For a long time I was too terrified to admit that I wasn’t really a Christian in my heart, just someone who happened to have a lot of trivia knowledge about Christianity. But frankly, once I was able to admit that I was “cold” in my discipleship, then at last I could begin looking for ways to bring my temperature up.
Furthermore, I found that God wasn’t disappointed by my admitting that I wasn’t following him very well. Quite on the contrary. He was already abundantly aware of my tepidness, and thrilled that I was finally ready to do some honest work.

Evolving Your Beliefs- Galatians 1:10, 1 Kings 12:6, 8

For do I now persuade men, or God? or do I seek to please men? for if I yet pleased men, I should not be the servant of Christ.

And king Rehoboam consulted with the old men, that stood before Solomon his father while he yet lived, and said, How do ye advise that I may answer this people?
But he forsook the counsel of the old men, which they had given him, and consulted with the young men that were grown up with him, and which stood before him.


Or do I seek to please men?
But he forsook the counsel of the old men and consulted with the young men that were grown up with him
We are social creatures, ones that crave the approval of our peers. Rehoboam preferred to be aligned with the men of his own age, and by that lost the kingdom of Israel. Paul suggested that if his desire was to please his peers, he would not be able to remain a servant of Christ.
I do believe that one of the greatest obstacles to letting go of our misconceptions is social. Most likely, if we are trying to accept a higher truth, we are close to others who still firmly believe the lower things that we once did. Those that drink socially have described how quitting the bottle was made all the more difficult by worrying what their friends might think of them.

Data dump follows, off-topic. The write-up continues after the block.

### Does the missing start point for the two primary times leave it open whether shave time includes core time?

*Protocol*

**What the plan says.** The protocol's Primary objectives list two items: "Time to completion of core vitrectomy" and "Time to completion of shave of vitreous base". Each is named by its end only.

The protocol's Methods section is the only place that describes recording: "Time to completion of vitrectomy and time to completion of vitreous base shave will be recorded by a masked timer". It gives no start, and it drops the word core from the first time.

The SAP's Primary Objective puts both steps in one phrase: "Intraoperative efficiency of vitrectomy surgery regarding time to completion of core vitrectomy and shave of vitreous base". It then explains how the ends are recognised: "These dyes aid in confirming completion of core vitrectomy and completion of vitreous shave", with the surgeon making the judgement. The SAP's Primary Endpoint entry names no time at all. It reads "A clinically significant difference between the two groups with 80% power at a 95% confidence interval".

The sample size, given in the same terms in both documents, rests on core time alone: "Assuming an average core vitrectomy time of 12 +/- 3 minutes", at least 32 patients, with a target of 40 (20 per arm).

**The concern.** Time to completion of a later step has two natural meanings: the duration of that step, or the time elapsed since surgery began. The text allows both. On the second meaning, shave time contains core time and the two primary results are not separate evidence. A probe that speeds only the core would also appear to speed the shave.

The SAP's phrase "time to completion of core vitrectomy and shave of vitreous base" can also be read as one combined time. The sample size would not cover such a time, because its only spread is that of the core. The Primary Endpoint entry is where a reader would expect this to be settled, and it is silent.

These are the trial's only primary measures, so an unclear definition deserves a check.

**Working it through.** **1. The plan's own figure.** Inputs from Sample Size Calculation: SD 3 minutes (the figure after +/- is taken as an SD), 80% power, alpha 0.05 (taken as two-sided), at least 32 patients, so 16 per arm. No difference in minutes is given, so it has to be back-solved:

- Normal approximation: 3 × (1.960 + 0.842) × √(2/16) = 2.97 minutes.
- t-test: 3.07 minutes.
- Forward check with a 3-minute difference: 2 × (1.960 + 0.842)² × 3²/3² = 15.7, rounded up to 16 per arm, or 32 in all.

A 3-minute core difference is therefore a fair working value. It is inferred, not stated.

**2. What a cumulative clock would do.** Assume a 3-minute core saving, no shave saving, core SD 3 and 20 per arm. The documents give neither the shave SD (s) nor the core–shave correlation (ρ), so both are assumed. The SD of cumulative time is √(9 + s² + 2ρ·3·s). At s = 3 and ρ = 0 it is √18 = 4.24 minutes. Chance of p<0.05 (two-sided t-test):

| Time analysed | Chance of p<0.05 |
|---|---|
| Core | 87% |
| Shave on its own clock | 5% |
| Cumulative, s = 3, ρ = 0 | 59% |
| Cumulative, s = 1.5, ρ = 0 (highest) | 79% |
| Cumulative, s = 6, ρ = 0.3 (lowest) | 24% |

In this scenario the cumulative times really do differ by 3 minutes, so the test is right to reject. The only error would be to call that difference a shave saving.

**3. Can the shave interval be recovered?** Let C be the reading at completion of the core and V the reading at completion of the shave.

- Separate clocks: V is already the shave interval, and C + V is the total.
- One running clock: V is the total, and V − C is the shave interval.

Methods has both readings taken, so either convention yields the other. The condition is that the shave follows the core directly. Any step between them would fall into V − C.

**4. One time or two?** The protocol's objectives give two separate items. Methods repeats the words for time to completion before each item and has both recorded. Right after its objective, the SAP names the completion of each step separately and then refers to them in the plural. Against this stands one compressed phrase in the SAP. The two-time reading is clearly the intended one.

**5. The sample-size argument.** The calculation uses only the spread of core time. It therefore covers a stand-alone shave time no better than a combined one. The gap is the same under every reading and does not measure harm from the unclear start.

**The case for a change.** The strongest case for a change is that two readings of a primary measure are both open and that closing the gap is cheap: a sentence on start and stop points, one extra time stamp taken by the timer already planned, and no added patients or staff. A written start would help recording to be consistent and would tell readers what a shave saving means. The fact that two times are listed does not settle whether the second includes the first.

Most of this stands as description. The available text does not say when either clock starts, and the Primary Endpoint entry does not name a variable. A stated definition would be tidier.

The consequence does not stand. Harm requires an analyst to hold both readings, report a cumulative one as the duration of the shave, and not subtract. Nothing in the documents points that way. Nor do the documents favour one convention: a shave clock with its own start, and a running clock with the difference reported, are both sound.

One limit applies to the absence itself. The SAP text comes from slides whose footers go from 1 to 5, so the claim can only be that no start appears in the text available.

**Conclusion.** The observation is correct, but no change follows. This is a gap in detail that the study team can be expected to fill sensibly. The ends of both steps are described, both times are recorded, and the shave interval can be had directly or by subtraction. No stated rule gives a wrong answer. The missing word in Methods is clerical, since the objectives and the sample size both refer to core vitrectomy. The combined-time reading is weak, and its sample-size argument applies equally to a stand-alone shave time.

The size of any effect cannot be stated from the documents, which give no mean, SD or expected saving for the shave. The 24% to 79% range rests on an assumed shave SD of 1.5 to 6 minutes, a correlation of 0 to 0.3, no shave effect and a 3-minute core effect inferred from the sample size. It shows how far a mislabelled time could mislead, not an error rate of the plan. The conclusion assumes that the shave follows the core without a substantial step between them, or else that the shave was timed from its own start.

True friends, of course, will still support one another in divergent beliefs. The things is, you’ll never know whether you have a true friend or not, until you see how they react to your boldly living a higher truth.

Knit Our Hearts- Summary

This study has been a very good place for my mind to dwell. Personal relationships with others is an element of my discipleship that has been lacking, and through this study I have been able to identify the reasons why. And knowing them, I have been able to choose practices that I believe will help me to improve.

Specifically I have committed to reaching out to neighbors around me on a weekly basis, whether to serve them or to just to share in a positive experience. Also I have begun a daily “forgiveness” meditation, where I reflect on the day’s frustrations, acknowledge those negative feelings, and then vocally forgive the perpetrator. Including when that perpetrator is myself.

If while reading through my study notes you had ideas and behaviors come to your mind as well, then I would encourage you to take those seriously. Perhaps God is speaking to you through these verses just as He has to me. Here are the core concepts that stood out to me from this study.